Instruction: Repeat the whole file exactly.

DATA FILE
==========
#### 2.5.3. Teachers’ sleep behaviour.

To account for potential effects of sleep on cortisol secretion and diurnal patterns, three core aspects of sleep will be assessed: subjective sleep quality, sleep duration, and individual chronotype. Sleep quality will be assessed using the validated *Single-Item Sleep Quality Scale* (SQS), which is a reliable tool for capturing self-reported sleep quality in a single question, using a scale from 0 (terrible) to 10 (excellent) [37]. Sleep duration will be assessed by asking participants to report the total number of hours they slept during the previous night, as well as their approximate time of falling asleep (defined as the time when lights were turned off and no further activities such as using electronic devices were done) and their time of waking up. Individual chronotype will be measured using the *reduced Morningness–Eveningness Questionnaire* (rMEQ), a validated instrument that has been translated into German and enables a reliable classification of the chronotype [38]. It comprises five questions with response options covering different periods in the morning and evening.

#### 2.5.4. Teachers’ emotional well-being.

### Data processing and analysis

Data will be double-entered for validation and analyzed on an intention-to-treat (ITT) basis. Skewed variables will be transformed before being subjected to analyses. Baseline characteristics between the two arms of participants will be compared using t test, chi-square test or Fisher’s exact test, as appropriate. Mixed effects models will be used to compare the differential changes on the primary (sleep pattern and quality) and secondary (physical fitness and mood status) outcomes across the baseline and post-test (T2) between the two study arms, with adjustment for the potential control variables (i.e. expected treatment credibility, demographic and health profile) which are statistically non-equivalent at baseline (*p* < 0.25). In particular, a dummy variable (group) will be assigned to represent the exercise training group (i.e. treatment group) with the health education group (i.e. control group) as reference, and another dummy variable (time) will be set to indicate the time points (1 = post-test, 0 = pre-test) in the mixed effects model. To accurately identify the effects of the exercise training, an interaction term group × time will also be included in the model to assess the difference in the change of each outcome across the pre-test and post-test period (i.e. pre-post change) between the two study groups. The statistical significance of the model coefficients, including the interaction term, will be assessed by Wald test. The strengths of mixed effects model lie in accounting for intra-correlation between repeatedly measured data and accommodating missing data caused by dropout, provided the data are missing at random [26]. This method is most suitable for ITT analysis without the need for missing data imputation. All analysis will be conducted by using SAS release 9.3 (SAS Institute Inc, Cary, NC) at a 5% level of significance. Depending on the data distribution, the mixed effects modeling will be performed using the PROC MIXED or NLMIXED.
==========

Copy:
#### 2.5.3. Teachers’ sleep behaviour.

To account for potential effects of sleep on cortisol secretion and diurnal patterns, three core aspects of sleep will be assessed: subjective sleep quality, sleep duration, and individual chronotype. Sleep quality will be assessed using the validated *Single-Item Sleep Quality Scale* (SQS), which is a reliable tool for capturing self-reported sleep quality in a single question, using a scale from 0 (terrible) to 10 (excellent) [37]. Sleep duration will be assessed by asking participants to report the total number of hours they slept during the previous night, as well as their approximate time of falling asleep (defined as the time when lights were turned off and no further activities such as using electronic devices were done) and their time of waking up. Individual chronotype will be measured using the *reduced Morningness–Eveningness Questionnaire* (rMEQ), a validated instrument that has been translated into German and enables a reliable classification of the chronotype [38]. It comprises five questions with response options covering different periods in the morning and evening.

#### 2.5.4. Teachers’ emotional well-being.

### Data processing and analysis

Data will be double-entered for validation and analyzed on an intention-to-treat (ITT) basis. Skewed variables will be transformed before being subjected to analyses. Baseline characteristics between the two arms of participants will be compared using t test, chi-square test or Fisher’s exact test, as appropriate. Mixed effects models will be used to compare the differential changes on the primary (sleep pattern and quality) and secondary (physical fitness and mood status) outcomes across the baseline and post-test (T2) between the two study arms, with adjustment for the potential control variables (i.e. expected treatment credibility, demographic and health profile) which are statistically non-equivalent at baseline (*p* < 0.25). In particular, a dummy variable (group) will be assigned to represent the exercise training group (i.e. treatment group) with the health education group (i.e. control group) as reference, and another dummy variable (time) will be set to indicate the time points (1 = post-test, 0 = pre-test) in the mixed effects model. To accurately identify the effects of the exercise training, an interaction term group × time will also be included in the model to assess the difference in the change of each outcome across the pre-test and post-test period (i.e. pre-post change) between the two study groups. The statistical significance of the model coefficients, including the interaction term, will be assessed by Wald test. The strengths of mixed effects model lie in accounting for intra-correlation between repeatedly measured data and accommodating missing data caused by dropout, provided the data are missing at random [26]. This method is most suitable for ITT analysis without the need for missing data imputation. All analysis will be conducted by using SAS release 9.3 (SAS Institute Inc, Cary, NC) at a 5% level of significance. Depending on the data distribution, the mixed effects modeling will be performed using the PROC MIXED or NLMIXED.